JEROME — In the Idaho Farm and Ranch Museum lot just beyond the Flying J near Interstate 84 and U.S. Highway 93, relics of Idaho agriculture lay in the sun among historic wooden barns, Jerome’s first jailhouse and a Japanese internment barrack.
Rory Quayle wired up a sign Thursday declaring the space behind the barn the site of the Snake River Chapter of the American Truck Historical Society’s antique truck show and drove a water truck down the dusty lanes while volunteers drilled and scrubbed.
The Snake River Chapter teamed up with the Jerome County Historical Society for its Live History Day to bring the largest truck show in its history — and it only took a pandemic to make it happen.
Its antique truck show is expecting anywhere from 80 to 100 trucks from eight states, some from as far as Texas, on Saturday as shows around the country were canceled in the wake of COVID-19.
“There’s some really neat pieces of history in this area,” Quayle, the vice president of the Snake River Chapter, said. “If we don’t keep them going, they’re going to be gone.”
The Snake River Chapter’s shows are usually modest, with around 20 trucks from all over Idaho, but this year as chapter members shared the event on other American Truck Historical Society chapter pages as they do every year, something different happened.
“I’m a paper and paste sort of advertiser,” said Jim Rowe, a longtime member of the American Truck Historical Society who at one time owned 29 antique trucks. “But these young whippersnappers can do so many things with websites to get the word out, and it made its way all the way to California.”
Soon, the chapter received calls from all around the West from interested antique truck enthusiasts and collectors.
“They had no place to go because other states haven’t opened yet,” Rowe said. “They said, ‘We’re getting sick of sitting here watching the world go by. We’re on our way.’”
The show will feature a 102-year span of trucks from the 1918 Bethlehem, which required the driver to light candles for headlights, to 2020 models. Idaho has a rich history with trucking, and Quayle, a trucker himself, said he hopes visitors will be interested in seeing the living timeline of trucks in a place that contributed so much to trucking.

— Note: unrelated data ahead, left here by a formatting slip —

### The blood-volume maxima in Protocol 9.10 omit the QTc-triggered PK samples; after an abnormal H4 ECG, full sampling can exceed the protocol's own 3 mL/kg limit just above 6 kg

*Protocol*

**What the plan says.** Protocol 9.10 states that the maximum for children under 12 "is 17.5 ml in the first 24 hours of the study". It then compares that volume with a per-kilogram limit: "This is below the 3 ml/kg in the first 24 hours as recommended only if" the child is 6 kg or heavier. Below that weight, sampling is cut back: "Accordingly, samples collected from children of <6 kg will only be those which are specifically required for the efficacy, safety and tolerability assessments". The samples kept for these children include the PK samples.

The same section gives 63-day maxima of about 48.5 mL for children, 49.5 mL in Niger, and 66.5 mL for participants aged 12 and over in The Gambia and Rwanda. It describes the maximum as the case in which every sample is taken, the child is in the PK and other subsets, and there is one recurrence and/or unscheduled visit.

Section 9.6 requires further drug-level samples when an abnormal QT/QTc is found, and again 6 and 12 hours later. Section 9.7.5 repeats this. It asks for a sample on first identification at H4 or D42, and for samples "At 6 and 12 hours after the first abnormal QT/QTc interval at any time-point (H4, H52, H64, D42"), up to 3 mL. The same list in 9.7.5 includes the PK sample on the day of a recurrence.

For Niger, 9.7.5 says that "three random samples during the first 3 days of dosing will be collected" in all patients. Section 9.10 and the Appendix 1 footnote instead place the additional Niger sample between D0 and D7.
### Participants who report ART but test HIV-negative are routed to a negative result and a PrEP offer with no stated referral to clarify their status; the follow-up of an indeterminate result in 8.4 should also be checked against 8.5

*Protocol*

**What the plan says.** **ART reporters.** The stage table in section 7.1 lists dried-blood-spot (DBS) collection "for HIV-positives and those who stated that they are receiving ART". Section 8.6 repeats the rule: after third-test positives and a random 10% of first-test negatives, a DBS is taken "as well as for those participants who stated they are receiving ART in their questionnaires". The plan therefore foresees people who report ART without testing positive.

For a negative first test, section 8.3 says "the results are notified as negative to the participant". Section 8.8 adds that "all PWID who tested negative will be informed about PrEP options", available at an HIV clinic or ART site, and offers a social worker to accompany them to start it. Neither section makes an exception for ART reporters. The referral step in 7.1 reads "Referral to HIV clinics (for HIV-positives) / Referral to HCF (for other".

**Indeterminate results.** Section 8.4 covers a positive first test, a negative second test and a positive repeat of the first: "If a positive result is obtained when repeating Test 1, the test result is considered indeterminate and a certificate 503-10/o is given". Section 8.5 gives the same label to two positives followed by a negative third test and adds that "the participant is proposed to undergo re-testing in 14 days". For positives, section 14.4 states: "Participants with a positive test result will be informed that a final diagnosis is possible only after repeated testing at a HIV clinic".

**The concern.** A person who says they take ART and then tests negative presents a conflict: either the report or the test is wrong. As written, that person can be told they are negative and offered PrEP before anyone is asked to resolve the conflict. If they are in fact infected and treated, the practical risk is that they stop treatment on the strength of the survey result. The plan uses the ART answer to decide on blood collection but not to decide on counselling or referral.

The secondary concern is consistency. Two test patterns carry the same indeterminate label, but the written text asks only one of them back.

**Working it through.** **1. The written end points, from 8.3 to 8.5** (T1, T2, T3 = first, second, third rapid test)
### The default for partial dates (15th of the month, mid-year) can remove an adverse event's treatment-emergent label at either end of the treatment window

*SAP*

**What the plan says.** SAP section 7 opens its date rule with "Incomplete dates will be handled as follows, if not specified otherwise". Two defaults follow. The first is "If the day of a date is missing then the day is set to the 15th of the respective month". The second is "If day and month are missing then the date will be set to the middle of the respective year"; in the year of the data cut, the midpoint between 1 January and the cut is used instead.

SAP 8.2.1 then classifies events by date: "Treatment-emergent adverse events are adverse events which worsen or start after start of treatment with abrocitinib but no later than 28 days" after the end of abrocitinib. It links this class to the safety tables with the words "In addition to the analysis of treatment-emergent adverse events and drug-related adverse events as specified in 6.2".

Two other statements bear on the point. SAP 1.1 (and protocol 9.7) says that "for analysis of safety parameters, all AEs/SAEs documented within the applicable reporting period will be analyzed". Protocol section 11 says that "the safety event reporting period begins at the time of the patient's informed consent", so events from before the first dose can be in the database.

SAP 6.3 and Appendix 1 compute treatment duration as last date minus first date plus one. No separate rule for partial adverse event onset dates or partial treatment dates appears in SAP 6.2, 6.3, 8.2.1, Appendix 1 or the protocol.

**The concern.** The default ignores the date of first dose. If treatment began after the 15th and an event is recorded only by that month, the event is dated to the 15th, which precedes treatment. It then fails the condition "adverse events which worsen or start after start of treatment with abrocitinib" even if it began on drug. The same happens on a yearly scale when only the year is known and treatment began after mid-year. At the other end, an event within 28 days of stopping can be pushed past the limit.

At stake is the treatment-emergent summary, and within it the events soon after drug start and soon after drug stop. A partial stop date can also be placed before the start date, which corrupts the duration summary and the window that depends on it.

“Just like farming, (truckers) had to adapt all the way through,” Quayle said. “That’s the cool thing about trucking and farming in this area.”
While most members of the American Truck Historical Society are in their 60s and 70s, the group wants to bring in “fresh blood” and be welcoming to families. Living History Day and the truck show will feature interactive activities for children and families and prizes for children.
That’s not a problem for Snake River Chapter President Ryan Port, 30, who said he gained an interest in trucks from his father. He said he’s been in trucks since his mother was pregnant with him and riding along with his father.
“It’s just one of those things where you can find something for everybody,” Port said. “It’s kind of cool to see the history right here before your eyes.”
Living History Day will take place from 9 a.m. to 4 p.m. at the Idaho Farm and Ranch Museum at 520 South 450 East in Jerome. It will have an antique tractor parade with a tractor-pulling contest, tours of historic buildings, butter churning, fruit-pie auction, petting zoo and more.
Members of the Snake River Chapter and the Jerome County Historical Society said that it was fortunate to be able to host the event together at a time when Idaho allows large gatherings again following the pandemic.
It is the only time for either to be able to raise funds.
“It’s money that goes back here and helps here,” Linda Helms, curator of the Jerome County Historical Museum, said.
This may be the largest antique truck show the Snake River Chapter ever has, with some collectors arriving with fleets of 16 trucks, as states will start to have their own events again next year. Members hope the public takes advantage of the opportunity.
“We really have a unique variety of trucks coming out here,” Rowe, who has 90,000 pictures of trucks and hundreds of models, said. “This is probably going to be the only time this is going to happen.”
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